This foam control methodology is possible because when the nozzle begins to open the annular flow pathway around the nozzle plug 21, 22 is relatively small. Thus, if flow from the beverage supply is allowed at the first opening of the nozzle, the velocity of the flow is relatively high and decreases as the nozzle becomes progressively more fully open, dropping to some finite and minimal velocity when the nozzle becomes fully opened. It will be understood the flow velocity of the beverage into the serving vessel is directly correlated with the amount of foam formed as a function of the dose flow.
This third method of foam manipulation is electronically defined and controlled in the control electronics of the dispenser of the present invention and may be altered at will and can be included as a setup variable or machine operating parameter associated with each distinct beverage type or brand to be dispensed.
As with the second method of foam control, this method may be established on a purely timer related basis in lieu of nozzle encoding, and may or may not be used in conjunction with the first method of foam control.
The fourth principal method of foam control and definition is by control and manipulation of the motion of the filling nozzle alone, at the end of the pour or dose event.
This method may be termed filling nozzle closing aperture control. It consists of controlling and varying the rate of filling nozzle closure at the end of the filling dose event.
The design of the dispenser of the present invention provides for electronic means to determine the beverage dose as a function of time pressure flow, and it also can provide means to control the rate at which the filling nozzle closes at the end of the fill, from very fast to relatively slow. It will be understood from discussion of the first three foam defining methodologies that flow velocity into the serving vessel defines flow turbulence in the vessel and thus the amount of foam created in the vessel. It is also understood from previous discussion that the size of the annular flow area at the nozzle tip, as a function of the position of the nozzle tip relative to the nozzle barrel defines flow velocity of the beverage exiting the nozzle. Thus it is clear that if the nozzle is slowly closed, the flow velocity will slowly increase, thus increasing turbulence and thus increasing foam. Conversely, if the nozzle is closed quickly, the duration of the flow velocity increase as a function of nozzle closing is minimized and thus foam is minimized as a function of nozzle closure.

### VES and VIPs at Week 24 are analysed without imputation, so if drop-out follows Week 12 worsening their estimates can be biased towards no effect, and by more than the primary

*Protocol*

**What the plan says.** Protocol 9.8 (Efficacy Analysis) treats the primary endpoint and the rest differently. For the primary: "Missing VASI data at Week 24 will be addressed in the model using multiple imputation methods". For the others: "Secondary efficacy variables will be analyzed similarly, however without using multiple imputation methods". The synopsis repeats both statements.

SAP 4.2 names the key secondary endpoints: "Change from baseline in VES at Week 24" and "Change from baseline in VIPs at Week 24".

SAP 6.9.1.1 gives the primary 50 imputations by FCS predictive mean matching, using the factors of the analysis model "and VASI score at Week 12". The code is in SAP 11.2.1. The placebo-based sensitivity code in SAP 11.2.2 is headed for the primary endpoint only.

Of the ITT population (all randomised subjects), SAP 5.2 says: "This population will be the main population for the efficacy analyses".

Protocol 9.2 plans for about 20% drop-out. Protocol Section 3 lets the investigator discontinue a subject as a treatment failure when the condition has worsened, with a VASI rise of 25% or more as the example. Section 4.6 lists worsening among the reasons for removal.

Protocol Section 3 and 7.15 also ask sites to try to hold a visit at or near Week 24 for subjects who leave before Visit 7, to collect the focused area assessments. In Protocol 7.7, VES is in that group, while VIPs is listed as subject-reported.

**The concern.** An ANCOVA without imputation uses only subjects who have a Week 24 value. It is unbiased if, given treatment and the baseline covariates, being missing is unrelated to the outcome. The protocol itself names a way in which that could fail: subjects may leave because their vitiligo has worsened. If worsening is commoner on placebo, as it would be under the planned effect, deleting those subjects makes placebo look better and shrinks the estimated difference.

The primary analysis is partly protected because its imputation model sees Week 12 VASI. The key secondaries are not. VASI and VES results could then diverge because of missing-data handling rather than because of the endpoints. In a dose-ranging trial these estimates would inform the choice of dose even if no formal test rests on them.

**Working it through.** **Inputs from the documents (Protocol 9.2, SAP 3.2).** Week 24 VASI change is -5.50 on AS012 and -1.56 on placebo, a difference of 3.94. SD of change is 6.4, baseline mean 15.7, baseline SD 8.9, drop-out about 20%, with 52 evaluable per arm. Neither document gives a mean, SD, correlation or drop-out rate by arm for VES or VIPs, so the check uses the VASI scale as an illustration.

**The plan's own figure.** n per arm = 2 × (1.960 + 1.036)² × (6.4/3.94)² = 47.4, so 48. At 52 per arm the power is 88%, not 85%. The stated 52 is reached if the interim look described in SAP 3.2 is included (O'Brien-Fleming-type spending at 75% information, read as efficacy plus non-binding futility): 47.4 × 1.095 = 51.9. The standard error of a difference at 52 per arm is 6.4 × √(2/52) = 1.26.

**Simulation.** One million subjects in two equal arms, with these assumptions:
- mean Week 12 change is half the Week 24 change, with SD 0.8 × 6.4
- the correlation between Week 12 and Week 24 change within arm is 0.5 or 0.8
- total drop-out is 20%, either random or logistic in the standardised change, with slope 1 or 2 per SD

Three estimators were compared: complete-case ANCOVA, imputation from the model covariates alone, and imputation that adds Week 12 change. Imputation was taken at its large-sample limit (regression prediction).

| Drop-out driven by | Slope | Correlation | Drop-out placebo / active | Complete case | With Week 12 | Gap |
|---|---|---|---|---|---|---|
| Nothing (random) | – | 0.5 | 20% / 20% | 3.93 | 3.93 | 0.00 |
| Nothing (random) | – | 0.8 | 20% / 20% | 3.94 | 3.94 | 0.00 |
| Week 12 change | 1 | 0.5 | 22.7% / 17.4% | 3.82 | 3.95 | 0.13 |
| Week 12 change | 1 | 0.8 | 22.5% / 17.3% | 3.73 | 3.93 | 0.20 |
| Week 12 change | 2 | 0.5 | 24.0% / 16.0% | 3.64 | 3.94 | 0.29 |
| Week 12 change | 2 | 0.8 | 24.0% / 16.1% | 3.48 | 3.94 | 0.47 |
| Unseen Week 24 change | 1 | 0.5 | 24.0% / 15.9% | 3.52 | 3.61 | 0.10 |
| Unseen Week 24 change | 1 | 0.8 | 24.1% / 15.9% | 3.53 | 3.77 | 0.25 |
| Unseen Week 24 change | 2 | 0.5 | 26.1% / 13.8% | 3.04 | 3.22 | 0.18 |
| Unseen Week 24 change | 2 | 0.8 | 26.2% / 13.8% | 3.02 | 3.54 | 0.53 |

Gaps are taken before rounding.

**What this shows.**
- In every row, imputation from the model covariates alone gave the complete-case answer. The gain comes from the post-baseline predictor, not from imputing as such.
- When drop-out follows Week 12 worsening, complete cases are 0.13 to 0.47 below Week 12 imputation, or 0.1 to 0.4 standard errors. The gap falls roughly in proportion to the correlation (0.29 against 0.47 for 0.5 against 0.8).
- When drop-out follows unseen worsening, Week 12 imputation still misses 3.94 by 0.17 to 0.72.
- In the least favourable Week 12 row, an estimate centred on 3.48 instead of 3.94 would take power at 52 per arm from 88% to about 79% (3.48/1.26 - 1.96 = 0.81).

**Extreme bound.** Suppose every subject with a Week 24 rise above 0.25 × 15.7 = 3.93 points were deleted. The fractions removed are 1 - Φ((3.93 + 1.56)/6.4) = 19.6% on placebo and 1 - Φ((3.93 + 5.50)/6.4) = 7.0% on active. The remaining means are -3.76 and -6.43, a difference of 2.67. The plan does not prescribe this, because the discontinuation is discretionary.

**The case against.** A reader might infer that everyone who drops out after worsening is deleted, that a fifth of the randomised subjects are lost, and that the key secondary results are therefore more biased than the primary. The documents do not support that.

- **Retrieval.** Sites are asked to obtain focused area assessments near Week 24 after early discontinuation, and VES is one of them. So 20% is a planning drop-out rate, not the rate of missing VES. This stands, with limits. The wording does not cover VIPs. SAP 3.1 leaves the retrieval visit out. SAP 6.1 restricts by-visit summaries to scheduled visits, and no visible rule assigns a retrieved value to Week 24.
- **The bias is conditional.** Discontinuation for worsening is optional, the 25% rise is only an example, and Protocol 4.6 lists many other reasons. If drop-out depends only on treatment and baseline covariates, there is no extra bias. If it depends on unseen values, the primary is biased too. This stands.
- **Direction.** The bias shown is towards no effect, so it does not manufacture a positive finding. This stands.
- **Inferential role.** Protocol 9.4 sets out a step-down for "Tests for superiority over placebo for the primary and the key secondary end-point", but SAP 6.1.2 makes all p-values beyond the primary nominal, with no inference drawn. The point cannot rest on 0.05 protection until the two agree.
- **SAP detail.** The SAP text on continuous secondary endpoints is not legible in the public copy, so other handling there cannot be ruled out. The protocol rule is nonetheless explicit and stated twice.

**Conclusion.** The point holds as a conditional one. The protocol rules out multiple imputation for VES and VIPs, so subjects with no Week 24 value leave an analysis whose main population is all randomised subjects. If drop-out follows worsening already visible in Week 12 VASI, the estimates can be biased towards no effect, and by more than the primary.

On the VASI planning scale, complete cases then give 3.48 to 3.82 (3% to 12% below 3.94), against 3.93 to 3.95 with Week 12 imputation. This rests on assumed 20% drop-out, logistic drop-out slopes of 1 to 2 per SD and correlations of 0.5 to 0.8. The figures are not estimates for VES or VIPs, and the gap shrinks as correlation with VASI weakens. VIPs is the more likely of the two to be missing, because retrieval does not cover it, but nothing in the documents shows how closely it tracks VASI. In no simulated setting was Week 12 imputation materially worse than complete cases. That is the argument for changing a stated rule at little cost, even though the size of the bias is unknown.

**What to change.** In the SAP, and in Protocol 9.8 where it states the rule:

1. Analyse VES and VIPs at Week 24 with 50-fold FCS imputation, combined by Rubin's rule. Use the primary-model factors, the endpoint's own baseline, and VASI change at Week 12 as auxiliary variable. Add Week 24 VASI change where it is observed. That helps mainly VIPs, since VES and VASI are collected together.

Control of nozzle closure rate can range from manual to fully electronically controlled and is achieved by most known conventional methods including pneumatic, variable hydraulic shock absorber, linear motor control, and all methods of rotary motor control.
As with discussion concerning previous foam control methods, the electronic control of nozzle closure, use with the first method, recipe or parameter based setup of the dispenser and encoded and timer based control are all possible with the fourth method of foam control.
It should also be noted in regard to the fourth method that the best dose accuracy or repeatability of the dispenser is achieved when the filling nozzle is closed quickly.